Green builders generally avoid XPS, so your best options are either EPS or polyiso. For more information on this issue, see "Choosing Rigid Foam."

    Q. "What distance do I need between the bottom of the rigid foam and the drywall, if any?"

    A. This distance can be zero. Either install the drywall tight to the rigid foam (fastening it to the boards with long screws), or install 1x4 furring strips, 16 inches on center, followed by drywall. In either case, the rigid foam should be installed with attention to airtightness.

    Q. "Would you cut receded lights into foam, or drop the drywall ceiling lower so you have a full 4 inches of rigid foam and then start the recessed lights?"

    A. Installing recessed can lights in the insulation layer is always a mistake. Don't do it. Make sure that the rigid foam has no holes for lighting or electrical work.

    You can install thin electrical boxes that accept the new pancake LED fixtures. These LEDs mimic the look of recessed can lights, but are easier to air seal.

    For more information, see these two articles:

    "Ban the Can."

    "Rethinking Recessed Lighting."

    1. skiera2 | | #3


      Do you think it would be OK to use two layers of this insulation: Rmax Thermasheath-3 2 in. x 4 ft. x 8 ft. R-13.1 Polyisocyanurate Rigid Foam ?

  2. skiera2 | | #2


    Thank you very much for you insight and guidance!! I'll follow your advice on the build and scrap recessed lights or look into the pancake LEDs.

    Thank you,

  3. Expert Member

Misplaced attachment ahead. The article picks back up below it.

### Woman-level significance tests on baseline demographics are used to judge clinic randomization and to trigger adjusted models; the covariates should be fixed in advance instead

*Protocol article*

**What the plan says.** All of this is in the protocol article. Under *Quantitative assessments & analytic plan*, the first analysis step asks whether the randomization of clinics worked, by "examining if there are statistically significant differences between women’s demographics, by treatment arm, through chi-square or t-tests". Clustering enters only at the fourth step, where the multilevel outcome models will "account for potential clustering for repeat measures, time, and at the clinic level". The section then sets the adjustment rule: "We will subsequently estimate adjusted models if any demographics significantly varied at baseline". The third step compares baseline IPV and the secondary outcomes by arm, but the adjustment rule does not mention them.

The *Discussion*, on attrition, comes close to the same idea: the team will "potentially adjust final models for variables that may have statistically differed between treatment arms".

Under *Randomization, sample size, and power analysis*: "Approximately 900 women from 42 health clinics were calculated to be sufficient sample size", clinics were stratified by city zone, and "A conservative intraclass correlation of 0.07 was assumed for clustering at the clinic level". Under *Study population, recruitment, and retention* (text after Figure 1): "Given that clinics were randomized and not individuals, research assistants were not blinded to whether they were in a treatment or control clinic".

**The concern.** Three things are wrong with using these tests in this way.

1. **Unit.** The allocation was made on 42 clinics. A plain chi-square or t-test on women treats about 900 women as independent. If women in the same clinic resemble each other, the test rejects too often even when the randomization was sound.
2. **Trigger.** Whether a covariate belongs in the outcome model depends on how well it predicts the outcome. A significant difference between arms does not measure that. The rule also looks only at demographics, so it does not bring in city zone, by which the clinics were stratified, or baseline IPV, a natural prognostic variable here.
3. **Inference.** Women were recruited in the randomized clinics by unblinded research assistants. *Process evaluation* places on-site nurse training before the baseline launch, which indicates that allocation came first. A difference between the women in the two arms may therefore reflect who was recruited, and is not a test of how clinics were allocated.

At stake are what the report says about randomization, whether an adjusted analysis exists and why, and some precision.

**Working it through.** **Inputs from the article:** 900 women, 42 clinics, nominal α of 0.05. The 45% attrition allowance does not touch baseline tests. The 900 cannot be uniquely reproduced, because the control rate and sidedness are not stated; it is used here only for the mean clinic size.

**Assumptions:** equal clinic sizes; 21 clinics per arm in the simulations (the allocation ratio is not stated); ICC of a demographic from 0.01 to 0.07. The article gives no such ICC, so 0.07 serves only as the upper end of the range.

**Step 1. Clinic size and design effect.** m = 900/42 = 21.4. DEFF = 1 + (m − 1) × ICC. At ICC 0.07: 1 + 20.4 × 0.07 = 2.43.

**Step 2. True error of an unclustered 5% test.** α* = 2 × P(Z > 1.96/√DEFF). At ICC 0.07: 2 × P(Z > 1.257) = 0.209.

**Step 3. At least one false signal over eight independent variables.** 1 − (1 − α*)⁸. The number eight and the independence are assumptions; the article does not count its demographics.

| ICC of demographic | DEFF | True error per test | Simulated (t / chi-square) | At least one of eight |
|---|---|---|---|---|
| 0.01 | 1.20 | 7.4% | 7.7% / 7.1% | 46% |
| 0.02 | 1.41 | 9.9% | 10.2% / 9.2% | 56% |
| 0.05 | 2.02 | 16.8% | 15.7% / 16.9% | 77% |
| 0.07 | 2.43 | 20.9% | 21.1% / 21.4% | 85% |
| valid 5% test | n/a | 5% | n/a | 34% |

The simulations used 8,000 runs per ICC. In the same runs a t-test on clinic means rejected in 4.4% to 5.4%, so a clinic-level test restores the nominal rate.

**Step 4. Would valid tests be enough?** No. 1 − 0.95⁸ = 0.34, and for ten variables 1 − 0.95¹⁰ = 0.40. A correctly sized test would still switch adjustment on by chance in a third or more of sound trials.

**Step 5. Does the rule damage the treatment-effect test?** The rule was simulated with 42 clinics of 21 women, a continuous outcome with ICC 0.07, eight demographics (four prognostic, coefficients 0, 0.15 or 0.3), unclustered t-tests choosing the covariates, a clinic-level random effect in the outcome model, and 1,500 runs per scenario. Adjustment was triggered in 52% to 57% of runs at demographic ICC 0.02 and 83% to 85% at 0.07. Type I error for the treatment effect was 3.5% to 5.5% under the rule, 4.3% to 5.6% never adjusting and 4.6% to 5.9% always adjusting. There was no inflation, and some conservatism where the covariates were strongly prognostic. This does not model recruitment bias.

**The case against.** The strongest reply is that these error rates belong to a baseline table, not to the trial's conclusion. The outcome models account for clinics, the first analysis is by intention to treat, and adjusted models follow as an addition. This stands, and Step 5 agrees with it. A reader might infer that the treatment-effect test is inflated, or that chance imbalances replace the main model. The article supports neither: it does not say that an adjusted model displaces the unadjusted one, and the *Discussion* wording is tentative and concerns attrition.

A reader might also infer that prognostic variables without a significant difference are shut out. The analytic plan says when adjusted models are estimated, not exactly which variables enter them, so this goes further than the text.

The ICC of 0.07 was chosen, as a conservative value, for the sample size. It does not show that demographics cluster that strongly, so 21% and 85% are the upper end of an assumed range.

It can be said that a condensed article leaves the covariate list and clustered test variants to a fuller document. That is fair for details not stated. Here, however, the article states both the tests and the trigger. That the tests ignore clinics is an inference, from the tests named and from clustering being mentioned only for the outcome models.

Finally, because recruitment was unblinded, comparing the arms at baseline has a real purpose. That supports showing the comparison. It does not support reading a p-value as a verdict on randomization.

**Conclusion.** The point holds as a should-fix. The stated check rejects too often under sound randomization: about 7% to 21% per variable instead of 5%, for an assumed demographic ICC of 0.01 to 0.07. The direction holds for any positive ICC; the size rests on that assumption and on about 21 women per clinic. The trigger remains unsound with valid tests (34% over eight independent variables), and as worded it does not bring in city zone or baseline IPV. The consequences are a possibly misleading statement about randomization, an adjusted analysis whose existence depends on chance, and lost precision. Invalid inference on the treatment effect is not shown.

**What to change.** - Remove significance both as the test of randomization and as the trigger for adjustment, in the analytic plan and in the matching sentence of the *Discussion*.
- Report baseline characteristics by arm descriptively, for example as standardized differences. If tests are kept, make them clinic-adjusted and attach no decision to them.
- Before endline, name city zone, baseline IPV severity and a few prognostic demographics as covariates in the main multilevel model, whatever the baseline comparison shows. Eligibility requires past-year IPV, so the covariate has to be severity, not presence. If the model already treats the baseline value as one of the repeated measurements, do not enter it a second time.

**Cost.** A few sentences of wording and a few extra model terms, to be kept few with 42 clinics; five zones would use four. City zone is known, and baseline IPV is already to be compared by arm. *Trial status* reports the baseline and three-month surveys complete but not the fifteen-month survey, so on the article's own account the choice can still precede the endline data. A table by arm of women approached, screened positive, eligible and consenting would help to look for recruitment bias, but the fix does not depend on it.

Dana Dorsett | | #4

    The air tightness of cut'n'cobbled foam isn't very robust- a sprayed foam solution would be better over the long term, since it would guarantee that humid wintertime air can convectively transport moisture to the roof deck. A flash-inch of closed cell foam is sufficiently low permeance to protect the t& g from wintertime moisture drives from the interior.

    With the R12 of the 2" of polyiso up top and R2 of t & g plus another R6 of 1" closed cell polyiso you'd be at about R20 from the surface of the flash-foam and the plywood roof deck above. In zone 5B that is sufficient for dew point control on up to R30 of vapor permeable insulation. It looks like 4x10 rafters, nominally 9.5" deep, so a 1" flash foam would leave you up to 8.5" of depth for something else, 7.5" if you want the rafter edges exposed by half an inch. R30 rock wool batts have a manufactured for 7.25" of loft and with half-inch gypsum would give you 3/4" of rafter edge exposure.

    If you compressed it to 7" to get a full inch of rafter exposure it would still meet code-min on an R-value bases. If compressed to 6" for 2" of rafter exposuer it would probably still meet code min on a U-factor basis (or close to it- depending on your actual framing fraction.)

    That's a lot easier to install, cheaper, and more robust than cut'n'cobbled foam stacked against the t &g.